Bonsai trees shaped like rats are popular in Vietnam ahead of Lunar New Year (Source cnn.com) Farmers in Vietnam have come up with a unique way to herald the Year of the Rat. These bonsai trees are shaped to look like rats, and were made to order in small quantities. They take about a year to grow, and a meticulous hand is required to shape them so that all the fruits are exposed. Kumquats — a citrus fruit with a sour tang — are growing on the ornamental trees. And the more ripe fruit a tree has, the higher its price, with the bonsais costing up to $215. It’s believed that the more kumquat fruits on the tree, the luckier your family will be in the new year. The kumquat tree has deep orange-colored fruits, and is a popular ornamental plant in Vietnam and parts of Asia during Lunar New Year because its many fruits symbolize fertility, abundance and luck. It’s believed that the more fruit on the tree, the luckier your family will be in the new year. The first day of the Lunar New Year, known as Tet in Vietnam, falls on January 25 and marks the start of the Year of the Rat in the Chinese zodiac. Many people who celebrate the festival prepare by spring cleaning and decorating their homes.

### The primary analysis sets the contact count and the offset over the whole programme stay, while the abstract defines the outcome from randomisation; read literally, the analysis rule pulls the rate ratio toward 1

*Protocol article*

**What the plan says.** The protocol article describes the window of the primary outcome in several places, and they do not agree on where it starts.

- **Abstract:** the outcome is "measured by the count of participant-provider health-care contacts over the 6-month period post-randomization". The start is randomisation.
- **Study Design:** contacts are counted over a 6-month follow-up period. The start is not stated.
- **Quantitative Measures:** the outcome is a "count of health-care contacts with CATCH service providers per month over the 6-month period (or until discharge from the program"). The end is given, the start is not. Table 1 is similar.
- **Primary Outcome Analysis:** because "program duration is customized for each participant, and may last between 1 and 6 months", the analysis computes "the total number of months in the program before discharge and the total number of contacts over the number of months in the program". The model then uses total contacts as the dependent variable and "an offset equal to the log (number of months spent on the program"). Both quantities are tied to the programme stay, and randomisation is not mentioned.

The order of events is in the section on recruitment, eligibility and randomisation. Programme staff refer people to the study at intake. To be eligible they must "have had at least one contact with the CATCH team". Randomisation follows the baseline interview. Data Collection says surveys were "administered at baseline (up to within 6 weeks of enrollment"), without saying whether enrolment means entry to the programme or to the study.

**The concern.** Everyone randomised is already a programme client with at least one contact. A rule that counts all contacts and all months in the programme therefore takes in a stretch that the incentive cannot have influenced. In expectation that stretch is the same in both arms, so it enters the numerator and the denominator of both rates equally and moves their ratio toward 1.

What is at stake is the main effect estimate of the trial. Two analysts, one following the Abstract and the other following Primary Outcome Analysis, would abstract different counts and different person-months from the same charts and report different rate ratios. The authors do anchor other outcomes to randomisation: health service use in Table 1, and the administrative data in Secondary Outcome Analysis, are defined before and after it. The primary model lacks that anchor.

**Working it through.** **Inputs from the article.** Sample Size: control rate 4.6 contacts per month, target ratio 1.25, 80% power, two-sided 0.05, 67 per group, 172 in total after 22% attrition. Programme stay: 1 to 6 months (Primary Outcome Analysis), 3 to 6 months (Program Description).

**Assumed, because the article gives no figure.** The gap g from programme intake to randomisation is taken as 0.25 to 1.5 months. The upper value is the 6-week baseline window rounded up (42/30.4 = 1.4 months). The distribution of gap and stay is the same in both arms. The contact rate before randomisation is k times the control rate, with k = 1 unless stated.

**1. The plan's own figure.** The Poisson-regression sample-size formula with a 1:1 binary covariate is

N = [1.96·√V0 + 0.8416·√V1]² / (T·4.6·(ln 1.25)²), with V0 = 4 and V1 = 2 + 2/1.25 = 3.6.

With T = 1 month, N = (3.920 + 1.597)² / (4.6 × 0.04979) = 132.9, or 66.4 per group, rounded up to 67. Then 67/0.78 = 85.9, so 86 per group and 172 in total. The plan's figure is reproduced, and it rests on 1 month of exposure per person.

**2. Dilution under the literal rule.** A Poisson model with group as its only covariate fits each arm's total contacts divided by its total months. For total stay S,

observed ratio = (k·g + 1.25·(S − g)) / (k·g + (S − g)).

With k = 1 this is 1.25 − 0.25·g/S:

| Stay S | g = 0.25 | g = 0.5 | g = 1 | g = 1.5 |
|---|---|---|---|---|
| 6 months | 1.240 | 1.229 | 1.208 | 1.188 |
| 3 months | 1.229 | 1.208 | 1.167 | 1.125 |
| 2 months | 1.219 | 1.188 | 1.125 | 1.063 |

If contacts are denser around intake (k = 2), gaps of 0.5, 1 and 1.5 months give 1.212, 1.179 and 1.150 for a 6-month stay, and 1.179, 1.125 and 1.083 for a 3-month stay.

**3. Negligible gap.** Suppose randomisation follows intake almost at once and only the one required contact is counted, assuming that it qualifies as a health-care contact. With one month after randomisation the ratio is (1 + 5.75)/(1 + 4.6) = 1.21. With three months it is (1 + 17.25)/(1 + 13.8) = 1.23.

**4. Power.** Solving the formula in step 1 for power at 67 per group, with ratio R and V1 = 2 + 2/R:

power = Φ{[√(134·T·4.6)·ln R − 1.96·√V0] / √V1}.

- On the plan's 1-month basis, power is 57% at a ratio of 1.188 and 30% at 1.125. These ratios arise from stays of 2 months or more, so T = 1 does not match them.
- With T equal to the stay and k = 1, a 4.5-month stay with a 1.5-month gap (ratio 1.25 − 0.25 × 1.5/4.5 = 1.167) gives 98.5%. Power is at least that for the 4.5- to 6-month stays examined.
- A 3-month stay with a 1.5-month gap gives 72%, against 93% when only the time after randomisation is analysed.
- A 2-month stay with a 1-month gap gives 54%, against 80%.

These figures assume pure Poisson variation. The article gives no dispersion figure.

Australia’s ‘Apocalyptic’ Bushfire Crisis (Source thetrumpet.com) Fires continue to ravage Australia as it suffers through an unprecedented fire season. Over 100 fires are burning across 13 million acres of land, an area much larger than Denmark. The fires have destroyed more than 1,300 homes and killed 18 people. With dozens of fires still out of control and weather conditions worsening, the death toll is expected to rise. On Monday, 28-year-old Samuel McPaul became the 10th firefighter to die when his 12-ton fire truck was lifted into the air and slammed down onto its roof by a fire tornado in New South Wales. The two colleagues with him escaped with severe burns and injuries. Another fire truck suffered the same fate, but its firefighters survived. The New South Wales fire commissioner described Monday’s condition as “truly horrific.” On Tuesday, to the south of New South Wales in Mallacoota, Victoria, fires trapped citizens before they had time to evacuate. Four thousand holiday-makers and locals took refuge on the beach, trapped by blazes that encircled them. Boat owners took to the water for safety; many others entered the water for protection from the ember showers and heat. Images from Mallacoota are eerie. Thick smoke has turned day into night, and the area is blanketed by a thick red haze. Mallacoota resident Francesca Winterson described the situation: “We are surrounded by red sky, choking dust and choking smoke, and embers falling on the town.” Authorities warn that the fires are causing extreme thunderstorms and “ember attacks.”